At a loss as to what to say, I sat back and allowed him to rant. ‘‘You’re trapped in a dark alley, there’s no way out, the enemy is closing in. Who do you want covering your ass? Paul Newman? Or Roger Fucking Moore? And don’t get me started on Pierce Brosnan”. Butch was clearly in a foul mood now; so much so that he literally sat there sneering into what remained of his drink, ‘‘Fucking Udaipur!’’ After a couple of painfully uncomfortable minutes I made my excuses with an unconvincing story about dinner plans with friends. ‘‘Sure thing’’ he mumbled without even looking up, ‘‘don’t ever come back here’’.
Slipping out onto the beach, I retraced my route back to normality and an hour later I was sipping on a vanilla milkshake, relaying the story to an amused Allan. ‘‘Ah yes, Butch is crazy man’’ The Cashew Kid chipped in with a knowing smile. ‘‘He stay in Goa too long, but for me it’s good because this cowboy love the cashew!!!’’ Hauling himself up, The Cashew Kid dusted the sand off his legs and told us he’d see us tomorrow, same time same place. His sack swinging back and forth, he made a beeline for a group of distant sunbathers, whistling the tune to Paranoid Android as he went.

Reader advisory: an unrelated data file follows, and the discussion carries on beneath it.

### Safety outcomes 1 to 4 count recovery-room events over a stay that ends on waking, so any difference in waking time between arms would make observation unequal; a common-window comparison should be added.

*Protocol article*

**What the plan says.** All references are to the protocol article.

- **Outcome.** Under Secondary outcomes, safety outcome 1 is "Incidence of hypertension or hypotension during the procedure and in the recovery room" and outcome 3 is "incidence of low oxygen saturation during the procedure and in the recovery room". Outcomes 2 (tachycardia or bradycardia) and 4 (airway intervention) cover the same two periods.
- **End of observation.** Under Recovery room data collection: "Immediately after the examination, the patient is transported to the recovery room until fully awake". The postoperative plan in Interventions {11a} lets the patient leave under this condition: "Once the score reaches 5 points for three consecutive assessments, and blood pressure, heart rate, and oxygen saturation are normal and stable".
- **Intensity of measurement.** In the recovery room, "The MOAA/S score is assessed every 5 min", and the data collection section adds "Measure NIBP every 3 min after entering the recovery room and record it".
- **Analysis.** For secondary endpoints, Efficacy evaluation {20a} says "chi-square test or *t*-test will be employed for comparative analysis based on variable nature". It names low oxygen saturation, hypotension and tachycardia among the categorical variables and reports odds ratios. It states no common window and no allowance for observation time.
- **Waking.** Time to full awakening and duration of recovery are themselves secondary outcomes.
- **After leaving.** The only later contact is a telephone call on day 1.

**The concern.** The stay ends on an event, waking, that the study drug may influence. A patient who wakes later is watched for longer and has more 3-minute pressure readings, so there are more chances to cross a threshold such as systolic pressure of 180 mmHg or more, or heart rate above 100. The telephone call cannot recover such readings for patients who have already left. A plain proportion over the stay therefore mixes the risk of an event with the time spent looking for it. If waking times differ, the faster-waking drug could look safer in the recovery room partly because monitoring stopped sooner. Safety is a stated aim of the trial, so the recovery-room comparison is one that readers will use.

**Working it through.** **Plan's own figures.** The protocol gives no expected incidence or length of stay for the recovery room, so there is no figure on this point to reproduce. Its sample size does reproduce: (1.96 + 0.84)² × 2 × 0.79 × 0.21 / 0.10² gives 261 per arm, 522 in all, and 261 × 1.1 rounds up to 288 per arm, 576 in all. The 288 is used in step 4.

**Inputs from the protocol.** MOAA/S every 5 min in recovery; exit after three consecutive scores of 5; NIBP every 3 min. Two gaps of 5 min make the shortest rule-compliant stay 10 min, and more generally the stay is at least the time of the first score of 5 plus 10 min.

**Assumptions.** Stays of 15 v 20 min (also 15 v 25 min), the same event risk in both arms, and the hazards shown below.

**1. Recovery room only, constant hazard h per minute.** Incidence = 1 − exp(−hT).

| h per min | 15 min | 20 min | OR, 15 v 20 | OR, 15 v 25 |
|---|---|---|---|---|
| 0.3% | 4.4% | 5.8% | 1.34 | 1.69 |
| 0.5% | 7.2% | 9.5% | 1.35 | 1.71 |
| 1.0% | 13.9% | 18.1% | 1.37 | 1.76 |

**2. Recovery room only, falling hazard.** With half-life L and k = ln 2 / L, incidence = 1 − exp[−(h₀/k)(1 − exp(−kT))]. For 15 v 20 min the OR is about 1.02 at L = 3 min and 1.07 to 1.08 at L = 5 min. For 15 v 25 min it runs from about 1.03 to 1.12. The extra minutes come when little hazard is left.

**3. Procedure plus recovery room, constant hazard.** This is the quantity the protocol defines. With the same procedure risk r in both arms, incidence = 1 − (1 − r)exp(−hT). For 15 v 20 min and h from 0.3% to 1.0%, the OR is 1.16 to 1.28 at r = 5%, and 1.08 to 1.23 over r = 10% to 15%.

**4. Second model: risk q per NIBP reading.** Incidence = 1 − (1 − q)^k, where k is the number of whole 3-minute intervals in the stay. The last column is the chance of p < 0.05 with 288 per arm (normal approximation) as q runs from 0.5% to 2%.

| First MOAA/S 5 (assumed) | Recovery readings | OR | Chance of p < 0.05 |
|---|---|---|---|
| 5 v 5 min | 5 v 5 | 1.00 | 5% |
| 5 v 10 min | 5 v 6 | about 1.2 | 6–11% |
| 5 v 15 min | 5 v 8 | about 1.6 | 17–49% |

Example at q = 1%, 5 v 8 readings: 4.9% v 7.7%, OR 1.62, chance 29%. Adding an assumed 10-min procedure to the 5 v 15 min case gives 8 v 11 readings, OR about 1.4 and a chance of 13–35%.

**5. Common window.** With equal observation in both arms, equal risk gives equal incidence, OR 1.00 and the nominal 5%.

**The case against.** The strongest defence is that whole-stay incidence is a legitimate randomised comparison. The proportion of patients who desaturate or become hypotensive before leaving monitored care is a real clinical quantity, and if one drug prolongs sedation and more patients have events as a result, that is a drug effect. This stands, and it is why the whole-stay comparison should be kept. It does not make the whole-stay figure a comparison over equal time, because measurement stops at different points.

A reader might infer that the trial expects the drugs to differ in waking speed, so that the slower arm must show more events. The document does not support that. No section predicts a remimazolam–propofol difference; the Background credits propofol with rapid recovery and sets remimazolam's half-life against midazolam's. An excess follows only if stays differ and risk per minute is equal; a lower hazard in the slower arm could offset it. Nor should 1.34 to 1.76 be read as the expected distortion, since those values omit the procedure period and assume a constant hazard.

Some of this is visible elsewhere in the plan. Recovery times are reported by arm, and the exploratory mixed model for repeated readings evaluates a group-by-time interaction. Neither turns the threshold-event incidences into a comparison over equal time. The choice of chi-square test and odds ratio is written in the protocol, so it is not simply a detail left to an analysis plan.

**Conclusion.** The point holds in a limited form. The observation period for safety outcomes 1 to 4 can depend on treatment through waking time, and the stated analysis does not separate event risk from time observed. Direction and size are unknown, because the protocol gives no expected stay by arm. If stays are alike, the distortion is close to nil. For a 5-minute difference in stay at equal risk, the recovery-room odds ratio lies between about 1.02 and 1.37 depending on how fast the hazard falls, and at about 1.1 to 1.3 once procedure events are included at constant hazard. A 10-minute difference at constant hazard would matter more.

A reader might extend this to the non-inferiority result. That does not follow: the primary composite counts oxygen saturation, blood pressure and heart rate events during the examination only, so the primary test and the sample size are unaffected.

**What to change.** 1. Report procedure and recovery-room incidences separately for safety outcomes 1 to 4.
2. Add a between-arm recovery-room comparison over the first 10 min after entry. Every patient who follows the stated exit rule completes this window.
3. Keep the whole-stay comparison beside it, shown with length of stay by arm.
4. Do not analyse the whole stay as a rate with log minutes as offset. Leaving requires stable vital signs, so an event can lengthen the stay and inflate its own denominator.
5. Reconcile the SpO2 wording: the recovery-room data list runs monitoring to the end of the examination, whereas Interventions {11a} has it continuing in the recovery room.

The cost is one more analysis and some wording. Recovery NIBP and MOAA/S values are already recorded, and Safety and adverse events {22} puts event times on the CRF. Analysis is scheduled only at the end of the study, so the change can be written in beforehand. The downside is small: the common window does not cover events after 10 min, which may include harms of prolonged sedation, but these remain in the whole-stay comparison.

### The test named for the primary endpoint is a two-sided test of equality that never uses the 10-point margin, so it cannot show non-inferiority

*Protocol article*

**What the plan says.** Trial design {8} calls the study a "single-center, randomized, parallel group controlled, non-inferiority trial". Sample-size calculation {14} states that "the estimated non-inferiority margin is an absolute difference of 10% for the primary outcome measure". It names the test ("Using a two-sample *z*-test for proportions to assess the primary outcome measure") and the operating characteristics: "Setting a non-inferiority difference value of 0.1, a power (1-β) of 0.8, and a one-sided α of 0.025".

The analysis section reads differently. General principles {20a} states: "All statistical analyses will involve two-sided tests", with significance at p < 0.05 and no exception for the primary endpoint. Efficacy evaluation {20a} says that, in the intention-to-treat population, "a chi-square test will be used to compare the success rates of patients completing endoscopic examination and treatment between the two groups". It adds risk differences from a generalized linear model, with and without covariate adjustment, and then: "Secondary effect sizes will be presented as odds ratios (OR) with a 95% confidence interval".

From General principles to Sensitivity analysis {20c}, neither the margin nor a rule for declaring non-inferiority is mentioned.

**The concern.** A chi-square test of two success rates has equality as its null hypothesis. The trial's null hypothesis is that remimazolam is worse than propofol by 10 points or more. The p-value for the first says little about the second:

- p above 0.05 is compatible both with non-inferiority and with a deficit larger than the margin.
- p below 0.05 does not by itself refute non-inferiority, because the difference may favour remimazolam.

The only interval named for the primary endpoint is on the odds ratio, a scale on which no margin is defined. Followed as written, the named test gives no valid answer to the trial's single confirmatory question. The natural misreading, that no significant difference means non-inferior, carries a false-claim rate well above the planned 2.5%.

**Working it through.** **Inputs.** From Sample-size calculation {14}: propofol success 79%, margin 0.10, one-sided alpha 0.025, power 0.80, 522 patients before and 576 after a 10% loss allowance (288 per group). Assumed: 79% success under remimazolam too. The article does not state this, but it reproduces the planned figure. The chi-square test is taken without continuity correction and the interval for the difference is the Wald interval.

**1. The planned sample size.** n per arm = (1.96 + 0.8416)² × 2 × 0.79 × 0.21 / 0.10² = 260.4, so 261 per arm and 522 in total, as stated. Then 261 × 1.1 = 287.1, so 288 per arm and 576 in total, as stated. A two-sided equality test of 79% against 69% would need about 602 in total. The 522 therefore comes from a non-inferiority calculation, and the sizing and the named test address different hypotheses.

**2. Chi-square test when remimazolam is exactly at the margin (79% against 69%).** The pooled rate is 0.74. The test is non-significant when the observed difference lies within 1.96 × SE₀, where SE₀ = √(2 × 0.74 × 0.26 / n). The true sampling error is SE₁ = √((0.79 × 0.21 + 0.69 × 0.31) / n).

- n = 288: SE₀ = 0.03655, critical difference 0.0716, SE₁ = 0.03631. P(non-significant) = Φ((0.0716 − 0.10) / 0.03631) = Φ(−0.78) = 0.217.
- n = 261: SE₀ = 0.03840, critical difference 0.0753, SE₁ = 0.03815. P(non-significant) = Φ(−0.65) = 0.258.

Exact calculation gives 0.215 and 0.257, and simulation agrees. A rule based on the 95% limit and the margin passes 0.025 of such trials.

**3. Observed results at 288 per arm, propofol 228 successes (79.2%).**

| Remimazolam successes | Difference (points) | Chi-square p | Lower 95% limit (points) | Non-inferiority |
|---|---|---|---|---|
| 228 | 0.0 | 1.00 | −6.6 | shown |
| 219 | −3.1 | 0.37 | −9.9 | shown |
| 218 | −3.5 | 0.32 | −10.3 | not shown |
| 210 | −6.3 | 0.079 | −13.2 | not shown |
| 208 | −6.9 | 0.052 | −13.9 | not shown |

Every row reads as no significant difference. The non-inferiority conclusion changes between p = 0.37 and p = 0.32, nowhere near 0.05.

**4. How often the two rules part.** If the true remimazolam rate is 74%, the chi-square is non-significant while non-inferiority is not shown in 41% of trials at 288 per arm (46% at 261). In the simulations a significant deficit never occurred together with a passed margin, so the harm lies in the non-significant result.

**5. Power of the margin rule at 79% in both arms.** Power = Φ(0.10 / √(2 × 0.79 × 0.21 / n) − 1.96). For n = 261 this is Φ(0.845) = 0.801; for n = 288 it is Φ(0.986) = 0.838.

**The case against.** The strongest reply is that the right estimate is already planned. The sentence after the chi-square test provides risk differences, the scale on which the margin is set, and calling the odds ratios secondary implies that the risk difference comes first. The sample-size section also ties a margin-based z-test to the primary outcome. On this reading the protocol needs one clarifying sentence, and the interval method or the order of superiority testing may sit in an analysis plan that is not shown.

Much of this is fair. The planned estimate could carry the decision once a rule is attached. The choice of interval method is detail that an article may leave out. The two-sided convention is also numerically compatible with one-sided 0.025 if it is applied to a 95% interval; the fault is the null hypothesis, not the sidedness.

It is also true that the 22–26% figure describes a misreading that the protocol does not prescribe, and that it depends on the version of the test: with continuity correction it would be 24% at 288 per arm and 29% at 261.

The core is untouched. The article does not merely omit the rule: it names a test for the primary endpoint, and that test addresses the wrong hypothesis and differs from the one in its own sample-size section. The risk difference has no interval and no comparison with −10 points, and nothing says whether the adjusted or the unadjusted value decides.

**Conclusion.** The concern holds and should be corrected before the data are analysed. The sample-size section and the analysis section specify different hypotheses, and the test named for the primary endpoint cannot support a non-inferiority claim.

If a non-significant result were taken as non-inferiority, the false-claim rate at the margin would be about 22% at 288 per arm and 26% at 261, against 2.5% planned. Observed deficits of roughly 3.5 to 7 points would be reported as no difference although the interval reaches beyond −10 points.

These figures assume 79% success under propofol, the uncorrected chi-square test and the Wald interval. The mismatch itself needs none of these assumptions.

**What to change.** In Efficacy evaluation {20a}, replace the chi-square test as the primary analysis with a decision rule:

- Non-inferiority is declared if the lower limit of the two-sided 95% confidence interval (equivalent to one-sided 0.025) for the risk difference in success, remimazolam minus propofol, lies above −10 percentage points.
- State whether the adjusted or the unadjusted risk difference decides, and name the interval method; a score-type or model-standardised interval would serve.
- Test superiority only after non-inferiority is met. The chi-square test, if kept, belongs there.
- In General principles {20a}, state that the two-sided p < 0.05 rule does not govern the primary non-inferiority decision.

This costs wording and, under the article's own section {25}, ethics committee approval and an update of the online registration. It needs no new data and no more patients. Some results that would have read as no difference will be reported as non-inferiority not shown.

‘Butch Cassidy & The Cashew Kid’ is the tenth tale of my short story series Incidents In India.